Dispute Patterns in Post-Communist Central-Eastern Europe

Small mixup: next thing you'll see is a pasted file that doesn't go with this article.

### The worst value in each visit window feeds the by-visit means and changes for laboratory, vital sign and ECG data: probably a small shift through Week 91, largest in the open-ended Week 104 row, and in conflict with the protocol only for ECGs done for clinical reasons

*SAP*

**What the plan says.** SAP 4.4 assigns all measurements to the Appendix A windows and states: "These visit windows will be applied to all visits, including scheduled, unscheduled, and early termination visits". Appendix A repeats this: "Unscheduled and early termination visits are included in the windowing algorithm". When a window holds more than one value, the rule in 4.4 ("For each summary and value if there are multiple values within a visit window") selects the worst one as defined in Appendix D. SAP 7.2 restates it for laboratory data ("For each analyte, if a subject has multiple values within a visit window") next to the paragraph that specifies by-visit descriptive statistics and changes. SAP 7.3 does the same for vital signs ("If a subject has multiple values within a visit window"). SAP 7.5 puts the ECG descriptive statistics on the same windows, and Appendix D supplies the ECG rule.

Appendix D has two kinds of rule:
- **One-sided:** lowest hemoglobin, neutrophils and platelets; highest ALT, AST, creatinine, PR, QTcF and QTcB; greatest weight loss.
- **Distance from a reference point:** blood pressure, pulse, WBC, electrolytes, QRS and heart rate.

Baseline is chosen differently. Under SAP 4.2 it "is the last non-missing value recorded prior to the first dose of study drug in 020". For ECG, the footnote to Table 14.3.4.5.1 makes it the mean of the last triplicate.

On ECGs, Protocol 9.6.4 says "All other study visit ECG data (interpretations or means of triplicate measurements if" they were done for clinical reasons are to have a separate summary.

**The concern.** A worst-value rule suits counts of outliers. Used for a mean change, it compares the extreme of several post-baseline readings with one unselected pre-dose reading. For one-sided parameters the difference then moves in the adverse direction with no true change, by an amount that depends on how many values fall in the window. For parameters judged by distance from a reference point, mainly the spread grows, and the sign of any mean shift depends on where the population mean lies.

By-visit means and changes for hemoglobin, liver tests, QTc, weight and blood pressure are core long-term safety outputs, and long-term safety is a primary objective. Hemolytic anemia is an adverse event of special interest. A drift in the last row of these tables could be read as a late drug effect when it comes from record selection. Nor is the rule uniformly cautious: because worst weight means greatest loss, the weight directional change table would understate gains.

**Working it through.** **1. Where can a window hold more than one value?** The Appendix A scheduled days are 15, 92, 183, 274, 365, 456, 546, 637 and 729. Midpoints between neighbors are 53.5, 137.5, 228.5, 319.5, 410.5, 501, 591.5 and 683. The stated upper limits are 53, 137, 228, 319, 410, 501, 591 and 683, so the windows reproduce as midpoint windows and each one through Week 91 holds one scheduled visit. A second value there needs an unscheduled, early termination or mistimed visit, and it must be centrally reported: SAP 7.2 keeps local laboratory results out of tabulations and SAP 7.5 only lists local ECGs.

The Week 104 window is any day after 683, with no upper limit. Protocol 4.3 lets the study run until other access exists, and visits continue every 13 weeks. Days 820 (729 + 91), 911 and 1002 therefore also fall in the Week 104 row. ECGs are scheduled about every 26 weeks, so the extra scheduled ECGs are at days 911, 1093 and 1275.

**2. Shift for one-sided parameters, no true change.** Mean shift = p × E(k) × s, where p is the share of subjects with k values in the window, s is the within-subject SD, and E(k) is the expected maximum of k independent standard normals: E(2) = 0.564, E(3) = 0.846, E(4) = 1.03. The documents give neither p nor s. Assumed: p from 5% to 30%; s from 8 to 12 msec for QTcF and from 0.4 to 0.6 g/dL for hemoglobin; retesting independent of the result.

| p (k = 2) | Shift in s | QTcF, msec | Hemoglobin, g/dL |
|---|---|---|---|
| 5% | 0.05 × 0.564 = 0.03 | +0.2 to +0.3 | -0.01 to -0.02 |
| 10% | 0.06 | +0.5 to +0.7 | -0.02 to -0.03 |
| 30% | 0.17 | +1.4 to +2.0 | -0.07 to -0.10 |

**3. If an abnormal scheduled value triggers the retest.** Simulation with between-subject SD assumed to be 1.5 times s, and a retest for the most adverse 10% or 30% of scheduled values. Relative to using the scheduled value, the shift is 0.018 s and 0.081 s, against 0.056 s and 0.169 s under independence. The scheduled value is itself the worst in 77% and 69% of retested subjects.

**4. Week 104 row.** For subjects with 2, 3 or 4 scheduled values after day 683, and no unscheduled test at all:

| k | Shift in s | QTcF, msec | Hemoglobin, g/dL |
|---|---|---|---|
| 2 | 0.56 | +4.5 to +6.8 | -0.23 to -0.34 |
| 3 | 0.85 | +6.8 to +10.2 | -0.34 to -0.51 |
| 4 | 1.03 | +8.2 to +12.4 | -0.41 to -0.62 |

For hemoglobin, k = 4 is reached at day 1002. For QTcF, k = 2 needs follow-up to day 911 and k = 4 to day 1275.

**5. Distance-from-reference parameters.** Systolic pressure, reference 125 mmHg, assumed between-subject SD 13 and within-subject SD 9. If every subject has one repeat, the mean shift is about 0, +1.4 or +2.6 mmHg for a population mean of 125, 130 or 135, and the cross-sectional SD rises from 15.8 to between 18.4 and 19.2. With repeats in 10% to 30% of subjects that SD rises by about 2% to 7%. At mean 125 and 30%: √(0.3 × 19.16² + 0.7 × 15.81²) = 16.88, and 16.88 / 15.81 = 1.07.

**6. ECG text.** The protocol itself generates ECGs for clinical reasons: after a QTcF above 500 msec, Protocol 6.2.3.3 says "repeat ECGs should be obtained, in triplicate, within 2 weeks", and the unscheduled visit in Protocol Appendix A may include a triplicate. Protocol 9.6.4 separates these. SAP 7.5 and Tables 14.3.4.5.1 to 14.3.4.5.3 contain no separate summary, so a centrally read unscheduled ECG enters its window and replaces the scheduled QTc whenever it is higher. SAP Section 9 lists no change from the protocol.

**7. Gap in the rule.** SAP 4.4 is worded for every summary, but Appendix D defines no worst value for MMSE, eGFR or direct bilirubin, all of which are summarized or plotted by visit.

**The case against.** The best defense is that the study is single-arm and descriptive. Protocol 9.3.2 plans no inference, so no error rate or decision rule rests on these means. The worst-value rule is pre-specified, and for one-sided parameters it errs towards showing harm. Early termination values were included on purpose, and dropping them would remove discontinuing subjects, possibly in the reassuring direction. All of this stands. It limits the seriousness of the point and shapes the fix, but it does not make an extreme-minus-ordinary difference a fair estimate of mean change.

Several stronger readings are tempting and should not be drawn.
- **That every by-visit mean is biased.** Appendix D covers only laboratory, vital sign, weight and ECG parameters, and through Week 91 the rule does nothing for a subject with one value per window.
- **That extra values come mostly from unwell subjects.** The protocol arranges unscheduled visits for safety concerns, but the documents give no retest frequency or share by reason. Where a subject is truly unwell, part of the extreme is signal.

Paper presents results of 4-years project on Patterns of Disputes and Disputes Treatment in Popular Legal Culture started in 2013. It includes survey of representative national sample in Poland (2014) and local samples in Daugavpils (Latvia, 2014/15), Drohobych (Ukraine, 2014) and Cluj-Napoca (Romania, 2014) as well as several Polish urban municipalities. The Polish local data are under longitudinal analysis (1977/8; 2002/3; 2013/15) checking the influence of politico-legal regime's change. The international comparison is supplemented by interethnic comparison of Latvians, Poles and Russians within Latvia, Romanians and Hungarians within Romania and Poles and Ukrainians within Poland checking the national context factor versus ethnic differences. As shown in previous publication by authors (Fuszara & Kurczewski in Maclean, Eekelaar & Bastard Managing Family Justice in Diverse Societies, Hart 2015) Eurobarometer's data show CEE patterns are close to SE on some aspects but different on the other. NWE, whether traditionally Protestant or Catholic shows more trust more in the administration of justice and institutionalised mediation. In former Communist Europe, informal direct agreements are more often trusted and institutions less often. In Southern Europe, the general distrust both in reference to the institutions and to the people prevails. The regression analysis will explore the significance of individual characteristics from among gender, age, economic affluence, education and personal trust as predictors of preference for institutionalised settlement (court), dyadic negotiations and exit in the basic types of disputes. Declared frequency of disputesin last 3 years and action patterns advocated for types of disputes as described in the vignettes are basic indicators of popular dispute culture in CEEurope.